Seriously. I know I just made all Washingtonians seem like cranky old men who just want you off their lawns, but most of us are more than happy to give directions or take a photo for you Most people in DC are from somewhere else originally and remember what it was like not to know their way around.  As long as you ask nicely most people will be very accommodating.

I’m sure you can tell that most of these are variations of the same theme: be respectful of the city you are visiting and its inhabitants. Even though you may be on vacation, it’s important to remember that you are in someone else’s home. It’s really as simple as that.

In spite of these annoyances I’m happy to have the tourists in DC. It’s a fantastic city, and I want everyone to experience it. But I also want to be able to go about my daily business in an unstabby mood. My hope is that these constant reminders of how NOT to act will stay with me when I head off to play tourist in other people’s homes.

Enjoy the city!
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Stephanie Boedecker
Stephanie Boedecker

This was a great post and made me laugh, actually I think most of these things can be applied to more than just tourists! The last one hits home with me as sometimes I find myself refusing to ask for help determined to figure it out on my own. It’s funny though, I’ve found I’m actually more likely to ask for help in a foreign land (where there may even be a significant language barrier) than I am back home. Not sure why? Maybe I feel that in the US on “home soil” I should be able to figure things… Read more »

Vi
Vi

“3. Keep Your Voice Down”

I think one of the reasons some tourists are talking so loud they are thinking what nobody around understand their language.
.-= Vi´s last blog ..Quarantine in Australia =-.

Kate Lyn
Kate Lyn

Excellent post, Stephie! As someone living in NYC, I am in complete agreement. People stopping in the middle of the sidewalk is my (and every other New Yorker’s) main complaint. That, or tourist groups/families that walk on the sidewalk 5 people wide. It would just be nice if people would remember that some of us actually live here, and need to get to work/school, etc. I do have sympathy though, and have never NOT answered a lost tourist’s questions. Pretty much all New Yorkers (or any city’s members) will, if people will just stand out of the way!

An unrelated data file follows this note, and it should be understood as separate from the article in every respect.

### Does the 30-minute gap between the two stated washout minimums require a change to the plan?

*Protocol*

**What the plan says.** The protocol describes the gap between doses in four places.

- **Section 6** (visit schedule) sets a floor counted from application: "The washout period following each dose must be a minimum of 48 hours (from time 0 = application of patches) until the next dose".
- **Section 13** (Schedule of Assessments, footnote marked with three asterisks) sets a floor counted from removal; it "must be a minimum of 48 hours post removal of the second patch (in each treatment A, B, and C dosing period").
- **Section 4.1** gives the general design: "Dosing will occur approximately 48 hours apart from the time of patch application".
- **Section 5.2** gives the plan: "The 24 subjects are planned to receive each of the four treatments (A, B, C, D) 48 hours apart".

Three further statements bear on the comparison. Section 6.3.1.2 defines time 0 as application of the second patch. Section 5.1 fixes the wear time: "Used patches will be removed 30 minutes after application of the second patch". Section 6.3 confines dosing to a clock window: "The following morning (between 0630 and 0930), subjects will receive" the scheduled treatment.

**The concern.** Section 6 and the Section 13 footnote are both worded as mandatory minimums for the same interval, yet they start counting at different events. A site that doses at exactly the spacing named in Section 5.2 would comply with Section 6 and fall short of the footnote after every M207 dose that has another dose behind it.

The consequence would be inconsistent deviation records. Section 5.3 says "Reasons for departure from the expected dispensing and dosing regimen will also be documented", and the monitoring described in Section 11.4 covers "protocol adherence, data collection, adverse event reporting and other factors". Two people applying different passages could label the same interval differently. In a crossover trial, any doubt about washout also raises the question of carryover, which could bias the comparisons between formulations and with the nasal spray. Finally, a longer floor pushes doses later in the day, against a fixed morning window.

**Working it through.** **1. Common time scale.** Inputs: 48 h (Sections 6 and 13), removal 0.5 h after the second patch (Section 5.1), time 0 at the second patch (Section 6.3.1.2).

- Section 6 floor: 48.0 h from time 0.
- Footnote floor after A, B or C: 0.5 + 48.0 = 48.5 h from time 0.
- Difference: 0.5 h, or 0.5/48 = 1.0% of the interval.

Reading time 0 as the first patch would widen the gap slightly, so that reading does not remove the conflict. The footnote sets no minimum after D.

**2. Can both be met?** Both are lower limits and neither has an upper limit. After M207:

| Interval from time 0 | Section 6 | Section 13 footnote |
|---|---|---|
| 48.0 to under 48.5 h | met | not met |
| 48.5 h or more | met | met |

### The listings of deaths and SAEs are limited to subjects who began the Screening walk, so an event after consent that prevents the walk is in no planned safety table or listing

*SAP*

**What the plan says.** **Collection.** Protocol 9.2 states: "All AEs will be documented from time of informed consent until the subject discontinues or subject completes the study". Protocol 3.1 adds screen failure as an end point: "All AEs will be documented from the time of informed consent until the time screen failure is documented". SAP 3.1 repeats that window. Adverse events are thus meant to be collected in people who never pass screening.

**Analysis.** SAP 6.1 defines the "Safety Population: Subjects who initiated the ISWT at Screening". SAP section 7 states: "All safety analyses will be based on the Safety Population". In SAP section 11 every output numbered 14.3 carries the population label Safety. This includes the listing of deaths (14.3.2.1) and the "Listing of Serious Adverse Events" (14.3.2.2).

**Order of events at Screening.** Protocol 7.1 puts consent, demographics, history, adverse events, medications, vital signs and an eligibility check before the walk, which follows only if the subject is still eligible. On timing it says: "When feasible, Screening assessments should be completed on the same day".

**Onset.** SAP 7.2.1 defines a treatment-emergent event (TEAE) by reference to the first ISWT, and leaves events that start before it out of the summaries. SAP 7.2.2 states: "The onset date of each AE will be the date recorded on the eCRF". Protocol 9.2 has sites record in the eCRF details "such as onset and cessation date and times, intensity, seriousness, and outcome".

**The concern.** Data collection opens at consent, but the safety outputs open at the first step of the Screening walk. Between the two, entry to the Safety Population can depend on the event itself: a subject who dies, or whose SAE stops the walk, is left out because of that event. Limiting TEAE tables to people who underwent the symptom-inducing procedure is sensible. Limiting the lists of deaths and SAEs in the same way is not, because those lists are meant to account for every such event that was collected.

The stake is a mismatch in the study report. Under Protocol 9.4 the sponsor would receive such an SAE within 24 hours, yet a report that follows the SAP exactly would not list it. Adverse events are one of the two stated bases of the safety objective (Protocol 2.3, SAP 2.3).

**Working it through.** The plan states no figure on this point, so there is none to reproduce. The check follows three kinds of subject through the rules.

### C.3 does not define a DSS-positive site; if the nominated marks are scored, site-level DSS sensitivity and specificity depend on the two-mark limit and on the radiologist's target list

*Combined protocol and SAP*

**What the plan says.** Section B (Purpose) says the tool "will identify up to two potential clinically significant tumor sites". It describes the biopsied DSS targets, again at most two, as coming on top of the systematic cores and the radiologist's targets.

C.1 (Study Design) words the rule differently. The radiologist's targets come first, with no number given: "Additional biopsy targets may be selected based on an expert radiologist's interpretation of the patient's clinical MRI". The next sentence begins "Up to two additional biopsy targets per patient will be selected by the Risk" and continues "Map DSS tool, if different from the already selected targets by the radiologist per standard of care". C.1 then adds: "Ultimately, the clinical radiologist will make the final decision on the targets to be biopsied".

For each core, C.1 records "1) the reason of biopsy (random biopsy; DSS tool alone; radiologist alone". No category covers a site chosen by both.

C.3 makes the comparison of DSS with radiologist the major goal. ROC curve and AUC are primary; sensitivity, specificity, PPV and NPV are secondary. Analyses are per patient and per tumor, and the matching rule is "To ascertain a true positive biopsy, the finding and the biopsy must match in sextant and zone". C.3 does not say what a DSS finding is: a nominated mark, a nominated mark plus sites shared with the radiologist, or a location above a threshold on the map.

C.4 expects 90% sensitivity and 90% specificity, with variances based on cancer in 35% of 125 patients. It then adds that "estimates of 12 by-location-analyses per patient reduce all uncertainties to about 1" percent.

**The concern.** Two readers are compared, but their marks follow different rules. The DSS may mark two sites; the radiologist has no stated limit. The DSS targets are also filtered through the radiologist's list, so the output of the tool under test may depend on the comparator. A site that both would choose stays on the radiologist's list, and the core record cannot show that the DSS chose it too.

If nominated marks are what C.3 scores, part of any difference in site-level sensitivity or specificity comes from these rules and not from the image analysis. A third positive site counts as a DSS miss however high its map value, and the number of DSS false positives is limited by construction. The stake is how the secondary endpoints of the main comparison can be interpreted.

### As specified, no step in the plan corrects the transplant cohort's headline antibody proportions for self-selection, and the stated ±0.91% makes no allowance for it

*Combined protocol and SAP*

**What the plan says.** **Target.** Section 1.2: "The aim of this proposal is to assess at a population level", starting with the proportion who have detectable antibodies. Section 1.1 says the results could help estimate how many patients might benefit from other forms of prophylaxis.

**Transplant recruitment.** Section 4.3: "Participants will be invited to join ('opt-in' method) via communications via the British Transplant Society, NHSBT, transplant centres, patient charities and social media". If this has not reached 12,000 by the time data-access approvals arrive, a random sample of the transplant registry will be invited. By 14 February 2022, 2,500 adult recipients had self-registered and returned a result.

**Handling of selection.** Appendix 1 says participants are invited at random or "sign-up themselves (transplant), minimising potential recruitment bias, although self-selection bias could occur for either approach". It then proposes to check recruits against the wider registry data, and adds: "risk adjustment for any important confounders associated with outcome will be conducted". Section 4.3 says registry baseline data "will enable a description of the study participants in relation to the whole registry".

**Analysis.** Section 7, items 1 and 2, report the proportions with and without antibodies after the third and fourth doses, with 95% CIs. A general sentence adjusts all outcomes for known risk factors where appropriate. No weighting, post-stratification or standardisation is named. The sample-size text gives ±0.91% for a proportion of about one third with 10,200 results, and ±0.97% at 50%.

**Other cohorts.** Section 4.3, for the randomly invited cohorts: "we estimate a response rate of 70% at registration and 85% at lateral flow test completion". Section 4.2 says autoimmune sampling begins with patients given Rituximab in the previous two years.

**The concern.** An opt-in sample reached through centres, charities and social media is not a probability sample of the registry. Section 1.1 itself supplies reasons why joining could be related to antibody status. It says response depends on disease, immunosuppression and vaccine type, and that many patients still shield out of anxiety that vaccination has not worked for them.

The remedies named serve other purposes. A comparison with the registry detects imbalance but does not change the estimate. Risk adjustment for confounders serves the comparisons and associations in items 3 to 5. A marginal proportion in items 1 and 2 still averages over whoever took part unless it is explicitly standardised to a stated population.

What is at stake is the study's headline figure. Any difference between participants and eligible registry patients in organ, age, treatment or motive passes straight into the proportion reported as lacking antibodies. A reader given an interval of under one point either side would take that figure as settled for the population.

Becs
Becs

ohmigod, don’t come to LA if you want “stand on the right walk on the left” on ‘scalators. i took the subway a few weeks ago here (yes, we have one!) and i wanted to kill EVERYONE who didn’t abide by that law (which was almost everyone, and they are locals!). i had never seen it that bad IN MY LIFE!

i think i have spent too much time in cities that actual have heard of that “rule”.

(sidenote: funny enough, even in countries where you drive on the otherside of the road, the rule is the same!!)

Samuel
Samuel

Awesome writing, and so true. Perspective on how to behave in according to what the locals would like can never be written about too often. If it’s in USA or Vietnam – some basic rules always apply. Nicely written, thanx for sharing!
.-= Samuel´s last blog ..Walking_About: RT @GotSaga 5 Magical places of #Norway that you never heard of http://ow.ly/1xkEQ #travel #lp =-.

ehalvey
ehalvey

Great post! I’m going to be one of those lost tourists in DC this weekend :). I remember the poor visitors hopelessly lost in Atlanta that I’d try to help as an intern at the High. The 33 Peachtrees and Perimeter are too much for directionally challenged people.
I try to read the signs before I ask for help, especially in other countries. I hate being the schmuck who needs to ask in English-like when my flight disappeared in Frankfurt. Yay for pictograms!
.-= ehalvey´s last blog ..Zumi Sushi in the Lovely Weather =-.